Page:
John McTiernan by Associated Press
A noted Hollywood filmmaker, above, faces prison after a conditional guilty plea July 12 in a wiretapping case so interesting that it deserves two alternative news accounts.
Here's a version that Reuters provided to news organizations serving a vast majority of Americans:
"Die Hard" film director John McTiernan pleaded guilty to lying to law enforcement officials in connection with the racketeering case of a private detective who represented many Hollywood stars.
A trial for McTiernan had been expected to begin on Tuesday in Los Angeles on two counts of making false statements to federal agents and one count of perjury. McTiernan, 59, originally pleaded guilty in 2006 to a charge of knowingly lying to agents of the Federal Bureau of Investigation in the criminal case against private detective Anthony Pellicano, who has since been jailed.
But the film director later withdrew his plea, saying he had received poor legal advice, had been drinking and was jet-lagged from traveling when FBI agents questioned him. Federal officials again charged McTiernan with crimes in 2009, leading to Monday's guilty plea. A judge set a sentencing date of Oct. 4....
I've written at least a hundred variants of this kind of traditional guilty plea story while covering federal courts fulltime from 1976 to 1980 for the Hartford Courant, Connecticut's largest paper. But times have changed, and IMO the essence of McTiernan's case is better conveyed this way:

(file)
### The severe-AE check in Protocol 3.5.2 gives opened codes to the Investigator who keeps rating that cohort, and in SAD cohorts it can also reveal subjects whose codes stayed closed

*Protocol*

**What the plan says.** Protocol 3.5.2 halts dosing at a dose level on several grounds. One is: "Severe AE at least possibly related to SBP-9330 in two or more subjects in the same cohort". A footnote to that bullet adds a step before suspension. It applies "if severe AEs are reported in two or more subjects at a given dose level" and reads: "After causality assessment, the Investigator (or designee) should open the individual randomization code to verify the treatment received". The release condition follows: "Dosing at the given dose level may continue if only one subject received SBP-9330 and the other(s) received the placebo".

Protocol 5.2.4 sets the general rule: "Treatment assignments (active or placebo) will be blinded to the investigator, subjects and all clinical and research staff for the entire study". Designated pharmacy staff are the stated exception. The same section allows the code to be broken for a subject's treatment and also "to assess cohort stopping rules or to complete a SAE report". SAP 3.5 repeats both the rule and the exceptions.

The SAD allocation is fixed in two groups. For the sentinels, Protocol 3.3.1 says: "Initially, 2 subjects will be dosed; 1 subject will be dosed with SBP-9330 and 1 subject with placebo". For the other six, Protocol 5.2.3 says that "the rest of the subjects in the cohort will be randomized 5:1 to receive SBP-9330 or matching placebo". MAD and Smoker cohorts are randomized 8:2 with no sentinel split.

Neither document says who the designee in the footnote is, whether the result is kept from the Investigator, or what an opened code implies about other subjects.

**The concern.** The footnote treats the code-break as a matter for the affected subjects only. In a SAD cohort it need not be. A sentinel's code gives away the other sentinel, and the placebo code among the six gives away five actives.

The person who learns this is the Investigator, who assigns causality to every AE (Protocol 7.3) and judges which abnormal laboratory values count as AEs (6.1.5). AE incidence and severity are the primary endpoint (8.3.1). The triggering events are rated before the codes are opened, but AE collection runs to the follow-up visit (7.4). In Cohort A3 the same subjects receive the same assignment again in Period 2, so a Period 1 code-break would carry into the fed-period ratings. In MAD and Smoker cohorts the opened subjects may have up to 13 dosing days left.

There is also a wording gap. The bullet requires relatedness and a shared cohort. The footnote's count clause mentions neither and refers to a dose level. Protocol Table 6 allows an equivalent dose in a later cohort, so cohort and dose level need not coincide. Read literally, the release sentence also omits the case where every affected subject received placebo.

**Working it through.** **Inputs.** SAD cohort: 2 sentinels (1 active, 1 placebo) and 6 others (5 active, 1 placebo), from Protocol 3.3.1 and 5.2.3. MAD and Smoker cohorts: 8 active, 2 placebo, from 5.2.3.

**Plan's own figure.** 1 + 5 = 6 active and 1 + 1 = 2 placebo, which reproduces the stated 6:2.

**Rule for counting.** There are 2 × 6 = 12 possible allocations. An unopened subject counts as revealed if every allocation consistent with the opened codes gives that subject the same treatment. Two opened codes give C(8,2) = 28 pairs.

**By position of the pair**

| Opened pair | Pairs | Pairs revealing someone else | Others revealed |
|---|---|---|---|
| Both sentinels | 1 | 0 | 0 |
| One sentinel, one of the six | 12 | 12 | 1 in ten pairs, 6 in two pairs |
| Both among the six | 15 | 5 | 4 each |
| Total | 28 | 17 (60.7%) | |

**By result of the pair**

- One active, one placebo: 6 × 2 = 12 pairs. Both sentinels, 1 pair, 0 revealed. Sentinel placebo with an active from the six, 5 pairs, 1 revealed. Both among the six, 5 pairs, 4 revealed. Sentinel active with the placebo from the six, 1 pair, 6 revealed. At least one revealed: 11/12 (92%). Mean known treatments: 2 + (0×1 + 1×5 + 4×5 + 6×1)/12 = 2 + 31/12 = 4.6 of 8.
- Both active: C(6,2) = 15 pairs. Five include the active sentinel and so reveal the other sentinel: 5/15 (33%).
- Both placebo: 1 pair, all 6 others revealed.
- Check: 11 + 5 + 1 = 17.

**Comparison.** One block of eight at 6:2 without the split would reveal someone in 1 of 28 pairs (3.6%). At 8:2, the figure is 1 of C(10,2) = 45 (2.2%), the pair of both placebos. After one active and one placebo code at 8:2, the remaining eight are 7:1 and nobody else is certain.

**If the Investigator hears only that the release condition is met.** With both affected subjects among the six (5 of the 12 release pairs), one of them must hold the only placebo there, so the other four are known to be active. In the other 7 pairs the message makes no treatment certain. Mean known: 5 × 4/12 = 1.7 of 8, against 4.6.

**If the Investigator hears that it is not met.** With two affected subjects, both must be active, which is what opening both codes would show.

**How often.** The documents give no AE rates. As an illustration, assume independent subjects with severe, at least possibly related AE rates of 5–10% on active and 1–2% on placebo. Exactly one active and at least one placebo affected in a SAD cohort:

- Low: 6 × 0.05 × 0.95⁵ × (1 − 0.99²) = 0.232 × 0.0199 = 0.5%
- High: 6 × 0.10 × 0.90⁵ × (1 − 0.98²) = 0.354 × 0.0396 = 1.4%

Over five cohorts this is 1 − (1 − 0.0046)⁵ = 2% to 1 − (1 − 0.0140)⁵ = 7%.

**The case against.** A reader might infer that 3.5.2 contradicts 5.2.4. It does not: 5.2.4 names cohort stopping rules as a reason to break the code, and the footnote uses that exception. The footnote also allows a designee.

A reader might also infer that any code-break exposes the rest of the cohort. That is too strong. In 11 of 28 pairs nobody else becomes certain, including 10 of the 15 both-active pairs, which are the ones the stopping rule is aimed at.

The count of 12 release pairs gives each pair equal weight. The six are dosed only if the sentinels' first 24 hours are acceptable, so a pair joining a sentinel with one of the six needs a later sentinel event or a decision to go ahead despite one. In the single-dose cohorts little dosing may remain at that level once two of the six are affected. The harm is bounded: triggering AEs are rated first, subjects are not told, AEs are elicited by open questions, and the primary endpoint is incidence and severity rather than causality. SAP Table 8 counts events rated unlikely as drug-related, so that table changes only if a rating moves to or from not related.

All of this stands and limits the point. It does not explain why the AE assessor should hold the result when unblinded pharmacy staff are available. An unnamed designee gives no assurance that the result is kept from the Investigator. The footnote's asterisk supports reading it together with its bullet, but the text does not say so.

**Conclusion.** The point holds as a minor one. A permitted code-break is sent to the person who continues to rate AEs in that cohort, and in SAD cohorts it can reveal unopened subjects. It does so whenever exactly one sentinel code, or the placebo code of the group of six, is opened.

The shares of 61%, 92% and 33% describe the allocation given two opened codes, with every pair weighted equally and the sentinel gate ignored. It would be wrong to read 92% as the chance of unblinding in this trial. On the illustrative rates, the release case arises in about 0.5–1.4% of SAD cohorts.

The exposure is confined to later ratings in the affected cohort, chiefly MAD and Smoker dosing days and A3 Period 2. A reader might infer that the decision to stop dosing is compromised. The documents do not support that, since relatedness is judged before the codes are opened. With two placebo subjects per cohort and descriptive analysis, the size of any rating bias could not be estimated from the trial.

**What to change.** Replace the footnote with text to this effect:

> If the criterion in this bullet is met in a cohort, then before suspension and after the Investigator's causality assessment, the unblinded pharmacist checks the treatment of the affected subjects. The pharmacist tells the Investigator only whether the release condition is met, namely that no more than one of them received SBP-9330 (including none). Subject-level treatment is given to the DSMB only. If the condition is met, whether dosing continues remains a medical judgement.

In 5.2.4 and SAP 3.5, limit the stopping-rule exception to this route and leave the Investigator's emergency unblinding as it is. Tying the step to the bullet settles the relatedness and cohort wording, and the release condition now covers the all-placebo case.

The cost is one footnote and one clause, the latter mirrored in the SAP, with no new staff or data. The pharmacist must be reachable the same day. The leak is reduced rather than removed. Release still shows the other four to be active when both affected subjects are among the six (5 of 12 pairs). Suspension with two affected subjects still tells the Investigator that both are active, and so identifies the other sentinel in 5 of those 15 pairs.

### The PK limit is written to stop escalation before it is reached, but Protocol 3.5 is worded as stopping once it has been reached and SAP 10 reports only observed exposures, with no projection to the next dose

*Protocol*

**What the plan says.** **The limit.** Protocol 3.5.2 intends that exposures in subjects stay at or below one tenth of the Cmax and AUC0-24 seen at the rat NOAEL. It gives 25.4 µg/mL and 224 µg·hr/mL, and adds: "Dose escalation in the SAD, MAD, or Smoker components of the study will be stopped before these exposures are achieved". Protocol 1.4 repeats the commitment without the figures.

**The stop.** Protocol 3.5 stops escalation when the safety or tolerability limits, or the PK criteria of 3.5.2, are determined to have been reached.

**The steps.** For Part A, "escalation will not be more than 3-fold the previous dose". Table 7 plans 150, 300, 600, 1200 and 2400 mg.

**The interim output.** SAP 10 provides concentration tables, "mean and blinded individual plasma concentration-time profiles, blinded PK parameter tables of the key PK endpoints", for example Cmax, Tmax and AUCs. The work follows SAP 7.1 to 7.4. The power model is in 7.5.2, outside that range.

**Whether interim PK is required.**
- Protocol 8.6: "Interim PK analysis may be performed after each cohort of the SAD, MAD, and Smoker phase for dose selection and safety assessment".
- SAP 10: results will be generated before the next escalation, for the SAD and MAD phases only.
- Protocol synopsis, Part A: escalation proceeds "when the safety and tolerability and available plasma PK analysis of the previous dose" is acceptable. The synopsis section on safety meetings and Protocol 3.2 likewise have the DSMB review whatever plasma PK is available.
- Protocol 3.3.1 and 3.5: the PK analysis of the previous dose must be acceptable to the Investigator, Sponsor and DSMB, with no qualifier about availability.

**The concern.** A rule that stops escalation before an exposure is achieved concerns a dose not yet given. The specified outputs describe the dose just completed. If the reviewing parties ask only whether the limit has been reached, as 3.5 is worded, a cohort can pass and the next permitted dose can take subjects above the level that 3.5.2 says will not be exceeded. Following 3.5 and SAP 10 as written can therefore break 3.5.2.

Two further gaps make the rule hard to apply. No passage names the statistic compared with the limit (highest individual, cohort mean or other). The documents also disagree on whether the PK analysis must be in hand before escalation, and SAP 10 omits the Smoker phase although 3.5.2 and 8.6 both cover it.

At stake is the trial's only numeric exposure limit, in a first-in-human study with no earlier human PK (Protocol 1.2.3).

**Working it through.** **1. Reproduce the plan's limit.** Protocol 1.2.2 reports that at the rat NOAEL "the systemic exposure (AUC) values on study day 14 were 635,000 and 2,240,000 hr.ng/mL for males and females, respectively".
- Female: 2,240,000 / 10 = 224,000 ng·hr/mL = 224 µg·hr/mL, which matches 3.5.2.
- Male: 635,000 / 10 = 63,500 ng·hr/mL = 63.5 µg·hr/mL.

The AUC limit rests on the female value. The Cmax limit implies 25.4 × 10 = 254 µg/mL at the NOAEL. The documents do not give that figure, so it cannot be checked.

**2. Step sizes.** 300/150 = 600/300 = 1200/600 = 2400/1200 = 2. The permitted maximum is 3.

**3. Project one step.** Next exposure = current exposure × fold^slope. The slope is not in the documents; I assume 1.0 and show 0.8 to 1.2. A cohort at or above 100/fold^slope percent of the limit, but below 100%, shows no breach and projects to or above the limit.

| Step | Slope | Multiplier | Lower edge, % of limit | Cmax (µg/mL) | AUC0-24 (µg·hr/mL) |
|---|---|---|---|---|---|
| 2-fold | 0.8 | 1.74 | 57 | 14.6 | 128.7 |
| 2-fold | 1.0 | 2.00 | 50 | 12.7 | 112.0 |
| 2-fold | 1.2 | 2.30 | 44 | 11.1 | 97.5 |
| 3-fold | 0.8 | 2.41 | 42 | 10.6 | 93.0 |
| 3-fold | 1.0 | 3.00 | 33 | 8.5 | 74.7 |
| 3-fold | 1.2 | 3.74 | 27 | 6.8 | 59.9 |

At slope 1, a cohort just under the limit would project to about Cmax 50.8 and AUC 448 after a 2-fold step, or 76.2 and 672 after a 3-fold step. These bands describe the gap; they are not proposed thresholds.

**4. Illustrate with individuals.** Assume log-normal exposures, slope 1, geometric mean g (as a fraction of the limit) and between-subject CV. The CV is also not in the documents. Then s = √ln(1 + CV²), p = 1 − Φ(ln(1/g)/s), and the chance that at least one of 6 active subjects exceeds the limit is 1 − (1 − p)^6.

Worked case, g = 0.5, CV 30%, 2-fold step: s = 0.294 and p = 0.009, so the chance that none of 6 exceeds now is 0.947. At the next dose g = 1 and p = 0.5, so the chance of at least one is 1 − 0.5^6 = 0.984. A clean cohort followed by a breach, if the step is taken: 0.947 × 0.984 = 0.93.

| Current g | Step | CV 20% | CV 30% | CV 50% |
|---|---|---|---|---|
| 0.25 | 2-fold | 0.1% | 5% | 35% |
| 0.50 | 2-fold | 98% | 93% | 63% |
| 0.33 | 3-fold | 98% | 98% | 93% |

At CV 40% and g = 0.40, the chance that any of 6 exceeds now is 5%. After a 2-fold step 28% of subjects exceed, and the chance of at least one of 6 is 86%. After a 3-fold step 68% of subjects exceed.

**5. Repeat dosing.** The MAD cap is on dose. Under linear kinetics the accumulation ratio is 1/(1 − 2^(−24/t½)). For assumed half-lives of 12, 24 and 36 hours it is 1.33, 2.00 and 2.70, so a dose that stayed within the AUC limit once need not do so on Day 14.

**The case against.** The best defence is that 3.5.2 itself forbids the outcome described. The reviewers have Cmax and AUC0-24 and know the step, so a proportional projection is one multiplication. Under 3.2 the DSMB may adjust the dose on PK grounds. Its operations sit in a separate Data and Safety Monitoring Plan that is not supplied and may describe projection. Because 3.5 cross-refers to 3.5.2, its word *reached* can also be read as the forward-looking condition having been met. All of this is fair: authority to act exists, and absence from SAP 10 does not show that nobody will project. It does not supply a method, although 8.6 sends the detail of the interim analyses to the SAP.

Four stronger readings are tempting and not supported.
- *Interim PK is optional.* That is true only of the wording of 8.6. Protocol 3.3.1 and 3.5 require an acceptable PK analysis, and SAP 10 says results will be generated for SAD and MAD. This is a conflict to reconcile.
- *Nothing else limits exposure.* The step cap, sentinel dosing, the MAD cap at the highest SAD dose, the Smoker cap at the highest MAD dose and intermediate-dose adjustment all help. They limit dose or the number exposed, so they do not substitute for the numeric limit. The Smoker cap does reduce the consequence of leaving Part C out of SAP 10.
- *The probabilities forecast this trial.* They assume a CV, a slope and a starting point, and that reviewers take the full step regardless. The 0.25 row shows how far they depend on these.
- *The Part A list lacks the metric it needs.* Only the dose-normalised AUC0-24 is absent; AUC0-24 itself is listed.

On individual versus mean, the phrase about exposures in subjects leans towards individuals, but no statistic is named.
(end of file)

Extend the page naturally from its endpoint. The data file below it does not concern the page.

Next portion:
Yet again, federal authorities abused their powers by creating a crime that ruined a defendant's career, at needless expense to taxpayers.
Too tough a verdict? You be the judge.
But first, McTiernan's plea was "conditional" on the results of his appeal. This important point was totally omitted by the Reuters story and thus by such headlines around the nation as that by the July 13 Washington Post, which blares out to its readers: "John McTiernan is headed to jail."
In 2002, a federal investigative team led by Assistant U.S. Attorney Daniel Saunders and FBI agent Stanley Ornellas exposed a scheme whereby the famous LA private eye Pellicano, below, systematically broke wiretapping laws to help his clients in big-dollar entertainment industry battles.
In 2004, Howard Blum and John Connolly authored an in-depth overview for Vanity Fair entitled, "The Pellicano Brief." It described Pellicano's "A-list" clients and a pivotal raid of the detective's offices by the feds, who seized guns, $200,000 in cash, plastic explosives and hand grenades on their way to winning a 15-year prison term for the tough-talking PI, shown below.
Anthony Pellicano by AP
The article didn't mention McTiernan among the detective's many famous clients, who included some vastly more powerful than McTiernan. But we now know that McTiernan by then had sampled Pellicano's services in 2000 by paying him $50,000 for a two-week investigation of fellow moviemaker Charles Rovan as the two struggled for creative control over their film, "Rollerball," which was destined to become a box office flop.
Fast forward to early 2006. More than three years after the big raid on Pellicano's office, none of the "A-list" Hollywood stars, managers, producers and lawyers had been jailed.
As sometimes happens in such situations, authorities sprang a perjury trap on McTiernan, who was famous for directing such action films as "Predator," "Die Hard," and "The Hunt for Red October."In a perjury trap, authorities can create a crime by inducing a target in an unguarded moment to forgo the right to silence and give a false statement about an embarrassing matter that might otherwise not provide a basis for a criminal charge.